How does the military define hazing?
The army defines hazing in a very specific way. An Army command policy 600-20, paragraph 4-19, specifically subparagraph A1, hazing is defined as a form of harassment that includes conduct through which either soldiers or even DA civilians without proper military authority or governmental purpose, but with who have some type of a nexus to the military physically or psychologically injure, or create a risk of physical or psychological injury to soldiers. For the purpose of initiation is the most common also for admission into or affiliation with or some kind of change of status. You’re talking like blood wings or joining another organization, maybe even special forces.
Obtaining a higher rank, right with those little pins can be pushed in. Hazing can be conducted through the use of even electronic devices according to this new amendments to policy or in communications by other means, including social media and in person. The policy lists out a number of very, very, very specific behaviors. I can give you an example from a long time ago, even though it was not as well articulated in policy, and that was when a service member in Monheim, Germany was being hazed by his unit. Specifically he was being paddled after having been made to consume a substantial amount of alcohol. His testicles were paddled and this young man ended up dying. I was involved in the case as advising the death investigation, which meant that I was required to look through the autopsy and the entire investigation. That was a very difficult process, but gives you the highlighting of why command finds these activities to be particularly dangerous because they are. The combination of the high amount of alcohol combined with the physical rigors of the hazing and everything else that was required of him.
That’s a good example. The ones that the regulation specifies talks about any form of initiation or congratulatory act that involves physically striking, beating, paddling, whipping or burning another person in any manner or even threatening to do the same. Also pressing any object into another person’s skin that’s like the jump blood wings type scenario,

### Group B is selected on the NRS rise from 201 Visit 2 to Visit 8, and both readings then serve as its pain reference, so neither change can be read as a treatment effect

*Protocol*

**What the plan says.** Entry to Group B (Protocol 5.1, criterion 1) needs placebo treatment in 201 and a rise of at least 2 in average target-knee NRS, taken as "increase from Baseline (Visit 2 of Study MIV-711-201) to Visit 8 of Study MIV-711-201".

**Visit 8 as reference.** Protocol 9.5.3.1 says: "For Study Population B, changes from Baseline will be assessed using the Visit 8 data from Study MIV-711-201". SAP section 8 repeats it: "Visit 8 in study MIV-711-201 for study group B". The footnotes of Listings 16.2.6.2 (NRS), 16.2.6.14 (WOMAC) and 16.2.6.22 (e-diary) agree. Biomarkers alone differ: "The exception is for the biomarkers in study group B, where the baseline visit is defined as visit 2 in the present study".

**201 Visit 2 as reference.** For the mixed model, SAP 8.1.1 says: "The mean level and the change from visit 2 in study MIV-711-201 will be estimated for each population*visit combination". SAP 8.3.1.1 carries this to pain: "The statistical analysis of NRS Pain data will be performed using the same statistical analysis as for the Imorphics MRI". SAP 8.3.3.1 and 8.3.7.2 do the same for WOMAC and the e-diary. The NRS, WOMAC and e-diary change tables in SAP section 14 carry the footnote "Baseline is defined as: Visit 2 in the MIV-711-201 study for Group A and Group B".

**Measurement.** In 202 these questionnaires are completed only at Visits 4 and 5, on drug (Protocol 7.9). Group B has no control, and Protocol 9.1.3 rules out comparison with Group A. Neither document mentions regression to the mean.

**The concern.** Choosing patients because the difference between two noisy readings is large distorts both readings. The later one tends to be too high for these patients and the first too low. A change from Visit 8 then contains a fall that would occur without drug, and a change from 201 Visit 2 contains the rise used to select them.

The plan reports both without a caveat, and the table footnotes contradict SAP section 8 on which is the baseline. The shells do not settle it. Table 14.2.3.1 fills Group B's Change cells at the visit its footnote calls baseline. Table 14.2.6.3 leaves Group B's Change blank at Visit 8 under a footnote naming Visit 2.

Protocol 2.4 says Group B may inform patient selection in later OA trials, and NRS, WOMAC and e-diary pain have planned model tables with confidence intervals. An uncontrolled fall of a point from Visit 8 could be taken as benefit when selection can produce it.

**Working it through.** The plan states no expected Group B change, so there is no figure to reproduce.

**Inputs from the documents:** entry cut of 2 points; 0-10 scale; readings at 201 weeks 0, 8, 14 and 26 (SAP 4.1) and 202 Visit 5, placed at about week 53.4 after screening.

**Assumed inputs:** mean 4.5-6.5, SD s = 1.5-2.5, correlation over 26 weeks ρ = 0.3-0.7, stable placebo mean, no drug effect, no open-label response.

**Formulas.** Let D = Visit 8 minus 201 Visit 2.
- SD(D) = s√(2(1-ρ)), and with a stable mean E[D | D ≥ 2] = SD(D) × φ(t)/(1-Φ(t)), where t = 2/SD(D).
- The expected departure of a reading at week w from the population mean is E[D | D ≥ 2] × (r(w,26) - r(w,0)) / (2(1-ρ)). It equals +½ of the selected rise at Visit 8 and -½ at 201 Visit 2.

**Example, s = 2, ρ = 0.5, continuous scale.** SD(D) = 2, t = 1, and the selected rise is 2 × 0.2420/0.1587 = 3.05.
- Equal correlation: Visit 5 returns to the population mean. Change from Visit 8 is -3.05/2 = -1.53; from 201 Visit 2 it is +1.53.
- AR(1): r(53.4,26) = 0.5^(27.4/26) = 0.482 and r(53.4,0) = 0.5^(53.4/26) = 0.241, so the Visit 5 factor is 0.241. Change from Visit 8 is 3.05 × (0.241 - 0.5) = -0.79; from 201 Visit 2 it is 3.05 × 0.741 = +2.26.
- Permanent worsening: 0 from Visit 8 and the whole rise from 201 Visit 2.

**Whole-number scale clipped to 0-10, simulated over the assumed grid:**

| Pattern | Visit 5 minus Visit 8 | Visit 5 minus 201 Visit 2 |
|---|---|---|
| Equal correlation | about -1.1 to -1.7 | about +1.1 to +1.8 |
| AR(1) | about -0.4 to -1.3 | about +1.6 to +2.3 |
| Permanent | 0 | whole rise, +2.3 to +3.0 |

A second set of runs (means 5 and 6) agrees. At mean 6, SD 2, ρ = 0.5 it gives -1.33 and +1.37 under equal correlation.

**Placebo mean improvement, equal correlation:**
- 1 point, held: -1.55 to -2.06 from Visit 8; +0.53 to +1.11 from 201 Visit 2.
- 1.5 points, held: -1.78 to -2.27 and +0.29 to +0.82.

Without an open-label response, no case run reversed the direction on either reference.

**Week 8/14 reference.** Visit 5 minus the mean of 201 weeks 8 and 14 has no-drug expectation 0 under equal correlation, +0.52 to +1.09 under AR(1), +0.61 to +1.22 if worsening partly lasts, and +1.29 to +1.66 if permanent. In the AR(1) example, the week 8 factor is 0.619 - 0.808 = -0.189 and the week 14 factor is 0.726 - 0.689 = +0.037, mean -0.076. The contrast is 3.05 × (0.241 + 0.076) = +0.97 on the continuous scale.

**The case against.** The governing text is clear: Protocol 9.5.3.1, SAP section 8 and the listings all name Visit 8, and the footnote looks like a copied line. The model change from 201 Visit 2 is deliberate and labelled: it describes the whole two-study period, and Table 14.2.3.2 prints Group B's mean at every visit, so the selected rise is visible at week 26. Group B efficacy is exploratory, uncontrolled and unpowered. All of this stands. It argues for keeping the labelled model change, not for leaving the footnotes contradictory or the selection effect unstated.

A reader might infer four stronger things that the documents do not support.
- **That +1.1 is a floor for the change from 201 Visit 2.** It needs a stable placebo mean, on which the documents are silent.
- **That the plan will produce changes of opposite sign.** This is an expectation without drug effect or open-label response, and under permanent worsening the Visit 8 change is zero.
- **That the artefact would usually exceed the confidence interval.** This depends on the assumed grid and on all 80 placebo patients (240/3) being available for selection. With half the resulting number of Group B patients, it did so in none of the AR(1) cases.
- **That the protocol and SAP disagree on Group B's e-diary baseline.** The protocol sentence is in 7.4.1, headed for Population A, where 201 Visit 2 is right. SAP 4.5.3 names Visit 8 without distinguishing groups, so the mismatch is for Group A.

Oral or written berating of another person with the purpose of belittling or humiliating, encouraging another person to engage in illegal, harmful, demeaning or dangerous acts, playing abusive or malicious tricks, excessive physical exercise, confinement to restricted areas, isolation or sleep deprivation, immersion in noxious substances, branding, handcuffing, duct taping, tattooing, shaving, greasing, or painting another person subjecting another person to excessive or abusive use of water. Sometimes you’ve seen that in basic training and also forcing another person to consume food, alcohol, drugs, or any other substance. They also outlaw, soliciting, coercing or knowingly permitting another person to participate, solicit, or coerce. Such conduct is also going to be considered hazing. And so that means making somebody participate. That means inviting somebody else to invite somebody to participate. A lot of times we hear in these cases where people will try to defend themselves by saying, but they agreed to it. They said they were fine with it. Well, one of the main issues that we see now in hazing is that it’s specifically outlines that agreement to it is not going to be a defense to hazing. Agreement to an act can potentially be a defense to the underlying assault if it’s merely an assault consummated by a battery. By definition, the law tells us that it will never be a defense to aggravated assault if a person gave their permission. How does the military defined hazing? Pretty substantial ways. Hopefully it’s pretty clear.
Jocelyn Stewart is a UCMJ court-martial attorney who specializes in defense of allegations of sexual assault for all branches of the military worldwide.
Contact the Law Office of Jocelyn C. Stewart at 253-212-958
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